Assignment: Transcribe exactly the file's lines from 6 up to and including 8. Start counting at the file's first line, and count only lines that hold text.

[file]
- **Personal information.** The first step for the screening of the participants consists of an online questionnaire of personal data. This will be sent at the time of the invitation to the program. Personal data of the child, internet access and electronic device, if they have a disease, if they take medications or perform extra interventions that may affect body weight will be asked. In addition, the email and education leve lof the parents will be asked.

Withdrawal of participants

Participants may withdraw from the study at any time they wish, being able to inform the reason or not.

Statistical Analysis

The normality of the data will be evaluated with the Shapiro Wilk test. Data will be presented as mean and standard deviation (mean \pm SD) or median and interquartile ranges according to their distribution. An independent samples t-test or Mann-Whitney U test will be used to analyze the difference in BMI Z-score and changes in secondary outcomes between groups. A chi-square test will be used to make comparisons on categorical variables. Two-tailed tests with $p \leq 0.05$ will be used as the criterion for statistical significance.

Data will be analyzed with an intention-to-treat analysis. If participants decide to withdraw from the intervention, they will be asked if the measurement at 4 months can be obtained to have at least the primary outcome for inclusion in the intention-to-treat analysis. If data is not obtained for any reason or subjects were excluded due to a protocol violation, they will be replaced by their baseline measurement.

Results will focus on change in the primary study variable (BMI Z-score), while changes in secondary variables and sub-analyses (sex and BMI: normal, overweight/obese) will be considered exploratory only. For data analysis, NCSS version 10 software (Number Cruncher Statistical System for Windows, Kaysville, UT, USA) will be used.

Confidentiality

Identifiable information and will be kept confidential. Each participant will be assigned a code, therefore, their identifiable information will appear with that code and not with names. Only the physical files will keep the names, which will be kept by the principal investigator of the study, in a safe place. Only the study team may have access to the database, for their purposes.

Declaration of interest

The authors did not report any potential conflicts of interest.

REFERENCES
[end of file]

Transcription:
Data will be analyzed with an intention-to-treat analysis. If participants decide to withdraw from the intervention, they will be asked if the measurement at 4 months can be obtained to have at least the primary outcome for inclusion in the intention-to-treat analysis. If data is not obtained for any reason or subjects were excluded due to a protocol violation, they will be replaced by their baseline measurement.

Results will focus on change in the primary study variable (BMI Z-score), while changes in secondary variables and sub-analyses (sex and BMI: normal, overweight/obese) will be considered exploratory only. For data analysis, NCSS version 10 software (Number Cruncher Statistical System for Windows, Kaysville, UT, USA) will be used.

Confidentiality